Why Do We Tell Stories?
Whenever I walk into Barnes & Noble and see all those thousands of books…
When I hear statistics like a million books published a year…
When I look at the query section of my inbox …
When I attend a conference and meet with writers passionate to see their words in print…
I find myself getting all philosophical. Why so many books? Why do so many of us want to write? What is this thing inside us that drives us to want to share our truth with the world?
And of course (me being me) I come up with answers. I think that before there was the Internet, before television and movies, before radio, before newspapers, and even before books… (I am talking about the whole entire history of humankind, not just our lifetimes)… people have always connected with other people by storytelling. For some, storytelling means making up fantastical fables that illustrate truth metaphorically. For others, storytelling means sharing their own personal experiences and letting others be enlightened through them, or sharing what they’ve learned about history. For still others, storytelling means teaching, taking the lessons they’ve learned and relaying them to others.
People have always shared their stories verbally, with those in their extended family, with their friends, with their tribe. Before mass media or technology, the primary form of entertainment was talking to one another. Imagine Biblical times. Or a native American camp 500 years ago. Or even a Wisconsin farm family 200 years ago. The day is done, the chores are finished, the family is sitting around… what do they do? They talk. They tell stories. It’s how people have always connected with one another.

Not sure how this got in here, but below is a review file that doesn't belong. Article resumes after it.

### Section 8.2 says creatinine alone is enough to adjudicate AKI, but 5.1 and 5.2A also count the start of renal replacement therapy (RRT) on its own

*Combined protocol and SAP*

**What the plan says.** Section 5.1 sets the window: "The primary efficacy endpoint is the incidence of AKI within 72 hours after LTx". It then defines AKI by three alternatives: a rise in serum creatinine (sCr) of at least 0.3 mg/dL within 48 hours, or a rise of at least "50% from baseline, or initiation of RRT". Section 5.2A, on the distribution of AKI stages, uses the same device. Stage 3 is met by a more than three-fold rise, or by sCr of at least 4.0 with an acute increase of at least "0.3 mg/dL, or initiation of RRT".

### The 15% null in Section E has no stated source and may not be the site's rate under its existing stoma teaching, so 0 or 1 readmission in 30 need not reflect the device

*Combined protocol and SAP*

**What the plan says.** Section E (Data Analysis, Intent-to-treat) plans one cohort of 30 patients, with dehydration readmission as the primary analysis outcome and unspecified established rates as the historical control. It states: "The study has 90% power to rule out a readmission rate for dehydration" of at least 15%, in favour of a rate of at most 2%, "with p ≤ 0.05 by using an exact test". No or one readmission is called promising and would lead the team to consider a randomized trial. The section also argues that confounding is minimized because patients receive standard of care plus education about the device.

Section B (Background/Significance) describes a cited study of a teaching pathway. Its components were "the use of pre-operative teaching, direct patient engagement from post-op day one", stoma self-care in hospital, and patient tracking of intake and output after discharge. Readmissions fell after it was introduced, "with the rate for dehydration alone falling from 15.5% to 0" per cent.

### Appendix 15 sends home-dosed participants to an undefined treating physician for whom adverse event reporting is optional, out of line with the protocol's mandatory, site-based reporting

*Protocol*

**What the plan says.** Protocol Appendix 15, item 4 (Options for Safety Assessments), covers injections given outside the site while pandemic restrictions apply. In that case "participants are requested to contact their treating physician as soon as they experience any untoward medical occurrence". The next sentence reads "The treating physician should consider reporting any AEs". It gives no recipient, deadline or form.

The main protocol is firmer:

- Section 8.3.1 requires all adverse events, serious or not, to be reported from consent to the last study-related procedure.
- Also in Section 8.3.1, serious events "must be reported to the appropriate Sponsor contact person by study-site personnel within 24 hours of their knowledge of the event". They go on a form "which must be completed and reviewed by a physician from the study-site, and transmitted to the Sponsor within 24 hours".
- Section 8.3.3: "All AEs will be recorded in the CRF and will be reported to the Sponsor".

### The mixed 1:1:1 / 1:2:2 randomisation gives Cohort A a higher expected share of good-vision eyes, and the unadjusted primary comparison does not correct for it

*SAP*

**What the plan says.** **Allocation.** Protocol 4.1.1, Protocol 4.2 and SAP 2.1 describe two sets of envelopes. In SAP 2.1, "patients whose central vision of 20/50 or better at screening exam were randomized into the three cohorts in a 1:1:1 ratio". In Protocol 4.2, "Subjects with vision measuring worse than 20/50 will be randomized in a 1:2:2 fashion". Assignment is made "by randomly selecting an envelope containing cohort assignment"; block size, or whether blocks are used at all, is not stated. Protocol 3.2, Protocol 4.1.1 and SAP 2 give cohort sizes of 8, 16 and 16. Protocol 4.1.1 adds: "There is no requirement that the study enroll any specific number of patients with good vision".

Men have been telling each other stories over campfires or in pubs or during the hunt… for thousands of years. Women have been telling each other stories while drawing water from wells or making quilts or birthing babies… for thousands of years.
As our society has become more fragmented and media-oriented, as extended families have ceased to be an important social construct, as individuals spend less time in face-to-face communication and more time in mediated communication, our need to both tell stories and hear stories hasn’t changed, but the way we fulfill that need has changed.
The need that used to be fulfilled by personal relationship is now largely satiated by less personal relationships. We maintain our friendships through email and text messaging and cell phones. We have relationships with the characters on our TV shows; with the radio hosts we enjoy; with the blogs we read; with our favorite newspaper columnists; and of course, with our favorite book authors.
We have largely replaced personal communication with technological communication.
We don’t just want to write and publish books. We want to be heard. To be known and understood. And we want to know and understand others. I think the desire to write and publish books is simply an extension of our very humanness.
What do you think? Why do we write and seek publication? Not necessarily you, personally, but we, as humans.